DIRECTED BY John Michael McDonagh
STARS Brendan Gleeson, Chris O'Dowd
"That's nothing but cheap cynicism!" bellows Father James (Brendan Gleeson) to a villager detailing his dark view of the world, only to be told that it may be cynical but there's nothing cheap about it — it was hard-earned. A similar description can apply to Calvary, which provides such a fatalistic view of human nature that even atheistic audience members might feel inclined to pick up the good book for comfort. Yet thanks to writer-director John Michael McDonagh's powerhouse script and Gleeson's superb central performance, Calvary earns its sour stripes — it's a bruising beauty of a film.
"I was seven years old the first time I tasted semen," states the voice emanating from the other side of the confessional. "That's definitely a startling opening line," retorts Father James, speaking both for himself and for viewers still settling into their seats as the picture commences. The voice belongs to an individual who was abused for years by a man of the cloth. The victim states that as retaliation, he wants to shock the world by killing a good priest, a man like Father James. This sets the tone for the picture, as Father James spends the next week conducting God's business as usual, knowing that his time might be drawing to an end. But whereas Father James truly is a good person, the same can't be said for his constituents, a foul lot that includes an adulterous wife (Orla O'Rourke), her ineffectual husband (Chris O'Dowd), her abusive boyfriend (Isaach De Bankole), a heartless doctor (Aidan Gillen) and other morally bankrupt individuals. The clergyman can't seem to make any headway with this group — one of them even burns down his church — and even outsiders treat him poorly. A chat with a young girl vacationing in the area leads to nasty words from her dad, who's convinced that Father James was preparing to molest his daughter because he's a priest and abusing children seems to be their only purpose in this modern age.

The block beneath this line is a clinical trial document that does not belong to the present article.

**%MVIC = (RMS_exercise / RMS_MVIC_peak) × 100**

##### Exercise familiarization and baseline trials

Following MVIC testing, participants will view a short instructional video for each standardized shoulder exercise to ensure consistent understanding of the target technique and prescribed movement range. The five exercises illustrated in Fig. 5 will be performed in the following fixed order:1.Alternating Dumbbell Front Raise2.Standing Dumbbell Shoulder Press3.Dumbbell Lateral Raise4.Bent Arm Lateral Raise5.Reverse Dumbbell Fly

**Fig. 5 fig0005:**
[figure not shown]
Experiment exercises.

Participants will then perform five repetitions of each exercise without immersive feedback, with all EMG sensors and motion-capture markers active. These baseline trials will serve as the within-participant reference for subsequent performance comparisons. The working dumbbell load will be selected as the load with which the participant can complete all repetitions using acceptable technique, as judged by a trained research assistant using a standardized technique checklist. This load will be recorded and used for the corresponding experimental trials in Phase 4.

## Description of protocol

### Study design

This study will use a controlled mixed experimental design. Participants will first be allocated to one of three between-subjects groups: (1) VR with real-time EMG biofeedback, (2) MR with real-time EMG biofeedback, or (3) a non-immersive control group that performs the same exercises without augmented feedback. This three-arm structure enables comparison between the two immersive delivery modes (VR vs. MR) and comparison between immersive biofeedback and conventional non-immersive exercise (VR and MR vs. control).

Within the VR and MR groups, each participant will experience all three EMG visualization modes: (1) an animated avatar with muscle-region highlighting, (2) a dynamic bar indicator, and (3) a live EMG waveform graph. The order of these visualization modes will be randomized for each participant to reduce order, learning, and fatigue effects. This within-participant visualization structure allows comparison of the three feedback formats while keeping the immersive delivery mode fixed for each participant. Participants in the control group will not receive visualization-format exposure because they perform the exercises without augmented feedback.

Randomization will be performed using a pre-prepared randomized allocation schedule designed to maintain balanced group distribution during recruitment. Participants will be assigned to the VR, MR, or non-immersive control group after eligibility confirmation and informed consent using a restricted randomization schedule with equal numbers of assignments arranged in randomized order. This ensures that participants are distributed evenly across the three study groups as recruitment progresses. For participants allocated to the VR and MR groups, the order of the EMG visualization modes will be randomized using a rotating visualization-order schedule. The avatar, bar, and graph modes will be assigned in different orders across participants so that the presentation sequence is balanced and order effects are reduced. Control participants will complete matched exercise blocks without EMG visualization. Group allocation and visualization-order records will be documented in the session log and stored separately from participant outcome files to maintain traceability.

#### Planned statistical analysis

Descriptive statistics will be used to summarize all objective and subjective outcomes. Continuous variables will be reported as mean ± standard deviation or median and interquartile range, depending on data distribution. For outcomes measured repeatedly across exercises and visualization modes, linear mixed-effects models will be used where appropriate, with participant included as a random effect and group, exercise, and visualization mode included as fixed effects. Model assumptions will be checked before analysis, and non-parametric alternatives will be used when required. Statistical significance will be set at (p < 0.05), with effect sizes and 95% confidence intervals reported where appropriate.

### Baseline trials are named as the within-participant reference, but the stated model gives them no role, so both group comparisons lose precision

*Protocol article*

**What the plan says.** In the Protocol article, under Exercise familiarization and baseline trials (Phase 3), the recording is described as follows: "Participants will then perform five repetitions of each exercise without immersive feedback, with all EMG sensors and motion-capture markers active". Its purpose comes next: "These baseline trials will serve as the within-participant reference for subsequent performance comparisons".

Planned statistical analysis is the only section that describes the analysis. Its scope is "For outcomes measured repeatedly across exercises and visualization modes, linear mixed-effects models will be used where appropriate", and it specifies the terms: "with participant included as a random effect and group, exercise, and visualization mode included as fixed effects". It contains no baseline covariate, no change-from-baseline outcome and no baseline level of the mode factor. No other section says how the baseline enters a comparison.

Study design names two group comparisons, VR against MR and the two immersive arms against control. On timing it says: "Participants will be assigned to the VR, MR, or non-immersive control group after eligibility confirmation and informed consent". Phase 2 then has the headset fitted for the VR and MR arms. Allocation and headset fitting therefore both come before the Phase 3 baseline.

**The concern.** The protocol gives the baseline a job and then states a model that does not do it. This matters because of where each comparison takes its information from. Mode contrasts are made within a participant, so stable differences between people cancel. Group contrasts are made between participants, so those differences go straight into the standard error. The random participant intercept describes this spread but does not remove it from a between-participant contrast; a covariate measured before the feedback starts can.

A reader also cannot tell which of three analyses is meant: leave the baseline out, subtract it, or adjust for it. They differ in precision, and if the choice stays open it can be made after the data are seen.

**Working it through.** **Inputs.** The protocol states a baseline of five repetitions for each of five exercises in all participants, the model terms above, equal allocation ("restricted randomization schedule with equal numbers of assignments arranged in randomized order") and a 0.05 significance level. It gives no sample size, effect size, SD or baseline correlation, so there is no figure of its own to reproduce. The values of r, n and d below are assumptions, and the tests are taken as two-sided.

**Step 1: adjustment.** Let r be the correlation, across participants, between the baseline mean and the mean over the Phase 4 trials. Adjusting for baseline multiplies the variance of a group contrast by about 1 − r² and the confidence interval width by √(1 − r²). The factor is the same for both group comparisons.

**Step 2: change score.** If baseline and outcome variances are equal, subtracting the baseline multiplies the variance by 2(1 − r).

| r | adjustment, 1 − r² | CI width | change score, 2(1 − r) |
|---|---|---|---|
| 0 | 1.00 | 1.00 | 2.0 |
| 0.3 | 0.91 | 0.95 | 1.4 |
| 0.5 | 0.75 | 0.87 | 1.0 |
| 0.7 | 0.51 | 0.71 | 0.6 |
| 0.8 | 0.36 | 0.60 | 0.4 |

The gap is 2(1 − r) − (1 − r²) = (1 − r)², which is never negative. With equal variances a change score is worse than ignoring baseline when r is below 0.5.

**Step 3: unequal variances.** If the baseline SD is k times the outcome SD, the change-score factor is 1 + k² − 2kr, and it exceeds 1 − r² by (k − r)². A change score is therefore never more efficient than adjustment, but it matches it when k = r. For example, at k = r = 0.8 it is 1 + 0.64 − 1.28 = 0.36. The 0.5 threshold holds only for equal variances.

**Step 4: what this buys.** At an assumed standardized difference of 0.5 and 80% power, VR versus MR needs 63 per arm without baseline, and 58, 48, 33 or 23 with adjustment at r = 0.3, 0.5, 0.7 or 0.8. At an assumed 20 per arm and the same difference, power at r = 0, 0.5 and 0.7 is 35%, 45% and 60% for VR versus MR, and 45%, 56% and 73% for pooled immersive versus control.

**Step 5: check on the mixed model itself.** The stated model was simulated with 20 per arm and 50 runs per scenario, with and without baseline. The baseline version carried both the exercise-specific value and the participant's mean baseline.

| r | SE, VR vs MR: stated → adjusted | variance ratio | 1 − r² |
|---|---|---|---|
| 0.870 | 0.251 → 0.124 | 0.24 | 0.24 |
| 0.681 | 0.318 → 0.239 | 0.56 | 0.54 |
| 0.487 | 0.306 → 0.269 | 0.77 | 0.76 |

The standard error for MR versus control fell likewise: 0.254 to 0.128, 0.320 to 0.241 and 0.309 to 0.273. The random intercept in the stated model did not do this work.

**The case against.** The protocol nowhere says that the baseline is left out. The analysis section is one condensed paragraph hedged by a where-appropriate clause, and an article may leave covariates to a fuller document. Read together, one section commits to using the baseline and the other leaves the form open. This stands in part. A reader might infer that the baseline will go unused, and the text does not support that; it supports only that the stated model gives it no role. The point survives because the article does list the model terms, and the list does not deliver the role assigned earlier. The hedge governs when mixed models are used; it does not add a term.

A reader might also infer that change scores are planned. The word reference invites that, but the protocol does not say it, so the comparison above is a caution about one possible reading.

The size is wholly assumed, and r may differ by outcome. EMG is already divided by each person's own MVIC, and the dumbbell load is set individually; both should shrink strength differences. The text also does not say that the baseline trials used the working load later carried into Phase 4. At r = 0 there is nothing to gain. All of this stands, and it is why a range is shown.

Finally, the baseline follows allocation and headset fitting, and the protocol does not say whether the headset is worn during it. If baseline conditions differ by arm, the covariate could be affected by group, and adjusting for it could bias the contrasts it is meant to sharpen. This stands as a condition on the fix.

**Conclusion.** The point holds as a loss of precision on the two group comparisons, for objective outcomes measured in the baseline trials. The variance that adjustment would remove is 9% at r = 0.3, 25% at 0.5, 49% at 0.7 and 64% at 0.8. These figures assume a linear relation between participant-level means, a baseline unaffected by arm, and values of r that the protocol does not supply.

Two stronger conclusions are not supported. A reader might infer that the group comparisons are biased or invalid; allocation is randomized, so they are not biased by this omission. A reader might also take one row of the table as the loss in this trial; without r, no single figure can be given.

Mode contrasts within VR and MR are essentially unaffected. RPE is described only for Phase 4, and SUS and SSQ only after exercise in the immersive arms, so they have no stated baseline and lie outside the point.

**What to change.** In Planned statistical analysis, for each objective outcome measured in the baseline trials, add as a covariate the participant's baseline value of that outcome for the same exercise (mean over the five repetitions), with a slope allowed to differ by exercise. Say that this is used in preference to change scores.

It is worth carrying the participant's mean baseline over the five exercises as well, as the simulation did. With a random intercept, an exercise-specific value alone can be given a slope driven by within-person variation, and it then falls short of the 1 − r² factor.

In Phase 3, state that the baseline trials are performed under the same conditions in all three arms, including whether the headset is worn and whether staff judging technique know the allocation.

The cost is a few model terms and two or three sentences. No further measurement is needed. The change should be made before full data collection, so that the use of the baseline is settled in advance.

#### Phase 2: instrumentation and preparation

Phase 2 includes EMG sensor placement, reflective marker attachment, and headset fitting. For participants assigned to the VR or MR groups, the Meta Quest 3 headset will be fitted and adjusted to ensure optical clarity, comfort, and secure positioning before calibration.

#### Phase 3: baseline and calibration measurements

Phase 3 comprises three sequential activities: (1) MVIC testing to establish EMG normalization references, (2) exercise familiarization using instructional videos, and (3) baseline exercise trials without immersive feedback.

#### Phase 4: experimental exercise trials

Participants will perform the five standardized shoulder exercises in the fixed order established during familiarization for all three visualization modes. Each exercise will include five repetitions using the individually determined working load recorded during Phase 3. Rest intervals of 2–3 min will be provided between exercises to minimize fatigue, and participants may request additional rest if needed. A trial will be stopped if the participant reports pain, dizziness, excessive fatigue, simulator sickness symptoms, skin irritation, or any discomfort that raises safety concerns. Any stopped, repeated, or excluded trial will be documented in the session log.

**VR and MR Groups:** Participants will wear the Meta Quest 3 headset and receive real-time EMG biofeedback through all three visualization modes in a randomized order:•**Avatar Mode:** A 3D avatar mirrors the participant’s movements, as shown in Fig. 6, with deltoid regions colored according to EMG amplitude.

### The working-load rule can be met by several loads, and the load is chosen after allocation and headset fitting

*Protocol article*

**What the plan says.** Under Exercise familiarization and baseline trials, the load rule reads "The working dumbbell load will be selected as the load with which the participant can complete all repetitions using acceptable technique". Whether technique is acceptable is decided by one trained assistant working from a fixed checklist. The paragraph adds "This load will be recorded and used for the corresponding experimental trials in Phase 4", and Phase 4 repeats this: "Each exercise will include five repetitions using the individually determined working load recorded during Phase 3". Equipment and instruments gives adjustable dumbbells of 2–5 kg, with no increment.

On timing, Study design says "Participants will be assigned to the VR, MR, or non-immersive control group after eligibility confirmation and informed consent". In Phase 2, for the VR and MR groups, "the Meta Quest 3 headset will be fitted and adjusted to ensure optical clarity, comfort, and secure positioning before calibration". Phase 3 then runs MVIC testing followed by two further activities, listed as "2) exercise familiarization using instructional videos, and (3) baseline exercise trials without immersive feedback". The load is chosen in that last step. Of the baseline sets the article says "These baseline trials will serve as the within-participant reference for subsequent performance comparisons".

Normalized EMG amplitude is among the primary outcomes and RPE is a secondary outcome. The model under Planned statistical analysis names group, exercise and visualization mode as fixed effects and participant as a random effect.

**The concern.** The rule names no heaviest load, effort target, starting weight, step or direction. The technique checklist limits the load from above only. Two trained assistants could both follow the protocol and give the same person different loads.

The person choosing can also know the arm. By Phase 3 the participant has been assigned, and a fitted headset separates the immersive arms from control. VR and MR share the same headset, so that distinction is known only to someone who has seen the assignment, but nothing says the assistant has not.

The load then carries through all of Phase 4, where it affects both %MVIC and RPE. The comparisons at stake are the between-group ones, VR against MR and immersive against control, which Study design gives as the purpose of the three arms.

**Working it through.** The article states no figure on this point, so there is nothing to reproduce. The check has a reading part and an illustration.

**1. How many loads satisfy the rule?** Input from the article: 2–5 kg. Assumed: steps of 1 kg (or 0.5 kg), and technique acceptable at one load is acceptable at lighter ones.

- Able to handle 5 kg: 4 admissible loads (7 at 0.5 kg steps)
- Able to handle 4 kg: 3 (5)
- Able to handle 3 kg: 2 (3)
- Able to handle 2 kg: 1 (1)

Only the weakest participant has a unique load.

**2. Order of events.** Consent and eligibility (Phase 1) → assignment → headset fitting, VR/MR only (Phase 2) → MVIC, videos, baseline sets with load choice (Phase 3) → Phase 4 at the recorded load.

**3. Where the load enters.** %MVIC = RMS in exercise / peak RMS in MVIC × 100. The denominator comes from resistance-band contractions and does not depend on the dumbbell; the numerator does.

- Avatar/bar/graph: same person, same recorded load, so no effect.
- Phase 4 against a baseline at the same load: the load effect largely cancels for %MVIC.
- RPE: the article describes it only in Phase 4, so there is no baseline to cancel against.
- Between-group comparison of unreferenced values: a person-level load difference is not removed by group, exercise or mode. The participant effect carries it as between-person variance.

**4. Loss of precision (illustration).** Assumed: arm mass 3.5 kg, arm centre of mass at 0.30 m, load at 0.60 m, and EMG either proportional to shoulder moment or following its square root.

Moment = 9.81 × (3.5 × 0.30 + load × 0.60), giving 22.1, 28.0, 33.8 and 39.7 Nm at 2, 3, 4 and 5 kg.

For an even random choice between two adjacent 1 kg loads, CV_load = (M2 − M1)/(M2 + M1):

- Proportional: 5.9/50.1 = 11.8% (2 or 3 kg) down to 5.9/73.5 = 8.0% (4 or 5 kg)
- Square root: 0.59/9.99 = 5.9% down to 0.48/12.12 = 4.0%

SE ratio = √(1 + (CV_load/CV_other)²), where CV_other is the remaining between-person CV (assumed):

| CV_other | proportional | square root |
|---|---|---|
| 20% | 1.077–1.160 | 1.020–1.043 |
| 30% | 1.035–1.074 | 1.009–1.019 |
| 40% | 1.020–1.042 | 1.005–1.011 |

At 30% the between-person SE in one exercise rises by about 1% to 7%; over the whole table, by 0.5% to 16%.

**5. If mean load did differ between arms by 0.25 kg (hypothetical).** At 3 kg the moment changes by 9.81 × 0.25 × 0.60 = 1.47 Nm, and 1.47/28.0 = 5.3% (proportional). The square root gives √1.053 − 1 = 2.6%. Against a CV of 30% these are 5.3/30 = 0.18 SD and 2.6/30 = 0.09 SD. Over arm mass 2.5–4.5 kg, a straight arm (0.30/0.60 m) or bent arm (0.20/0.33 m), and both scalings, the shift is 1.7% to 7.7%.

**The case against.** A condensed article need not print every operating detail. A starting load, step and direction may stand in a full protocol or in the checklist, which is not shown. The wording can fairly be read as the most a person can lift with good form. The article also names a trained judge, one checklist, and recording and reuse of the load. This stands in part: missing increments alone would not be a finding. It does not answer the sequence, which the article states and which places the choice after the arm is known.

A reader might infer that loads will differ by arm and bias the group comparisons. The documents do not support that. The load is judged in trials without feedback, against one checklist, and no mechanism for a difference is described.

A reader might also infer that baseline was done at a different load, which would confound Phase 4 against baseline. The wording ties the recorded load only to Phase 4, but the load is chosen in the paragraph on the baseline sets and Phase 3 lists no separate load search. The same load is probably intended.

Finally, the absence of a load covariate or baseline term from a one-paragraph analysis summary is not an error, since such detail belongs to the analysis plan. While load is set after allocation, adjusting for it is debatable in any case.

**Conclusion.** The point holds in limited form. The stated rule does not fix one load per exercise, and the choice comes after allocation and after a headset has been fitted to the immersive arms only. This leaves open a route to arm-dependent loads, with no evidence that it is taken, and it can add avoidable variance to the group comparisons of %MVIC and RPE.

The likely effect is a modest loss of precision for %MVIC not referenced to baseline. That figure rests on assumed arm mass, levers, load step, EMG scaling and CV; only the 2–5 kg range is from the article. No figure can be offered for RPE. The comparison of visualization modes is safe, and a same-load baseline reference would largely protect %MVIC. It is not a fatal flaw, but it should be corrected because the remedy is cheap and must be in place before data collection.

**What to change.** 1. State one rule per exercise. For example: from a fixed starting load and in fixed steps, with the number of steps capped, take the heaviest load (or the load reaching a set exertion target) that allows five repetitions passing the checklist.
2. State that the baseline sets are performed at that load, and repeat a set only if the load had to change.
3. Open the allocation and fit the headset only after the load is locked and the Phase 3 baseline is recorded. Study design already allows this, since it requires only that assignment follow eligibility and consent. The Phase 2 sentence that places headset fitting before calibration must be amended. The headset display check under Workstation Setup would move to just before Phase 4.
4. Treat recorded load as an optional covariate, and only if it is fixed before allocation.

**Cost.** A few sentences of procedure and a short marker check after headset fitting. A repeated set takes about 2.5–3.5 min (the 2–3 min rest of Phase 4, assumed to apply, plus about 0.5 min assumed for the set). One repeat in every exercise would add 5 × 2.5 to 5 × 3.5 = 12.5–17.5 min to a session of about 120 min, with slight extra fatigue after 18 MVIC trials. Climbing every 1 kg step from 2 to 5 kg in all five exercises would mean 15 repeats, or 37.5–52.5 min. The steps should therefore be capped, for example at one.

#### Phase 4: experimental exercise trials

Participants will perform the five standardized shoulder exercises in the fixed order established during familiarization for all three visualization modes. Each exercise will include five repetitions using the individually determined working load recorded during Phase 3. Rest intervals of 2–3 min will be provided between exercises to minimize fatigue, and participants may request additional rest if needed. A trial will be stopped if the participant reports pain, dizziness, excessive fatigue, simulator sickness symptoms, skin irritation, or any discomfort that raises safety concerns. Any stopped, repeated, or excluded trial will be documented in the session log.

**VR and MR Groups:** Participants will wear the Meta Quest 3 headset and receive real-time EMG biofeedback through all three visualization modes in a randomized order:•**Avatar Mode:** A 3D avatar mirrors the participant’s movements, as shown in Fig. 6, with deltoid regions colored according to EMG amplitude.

McDonagh and Gleeson previously teamed up for The Guard, which ended up being one of the best films of 2011. This latest effort may not quite match that one, but it includes the same ingredients that powered that picture, including smart dialogue, compelling characters, a wicked sense of humor and a towering turn from Gleeson. His Father James is a marvelous creation, and the actor provides the crucial core of humanity in this servant of God who tries to stand tall even as the world around him burns to the ground.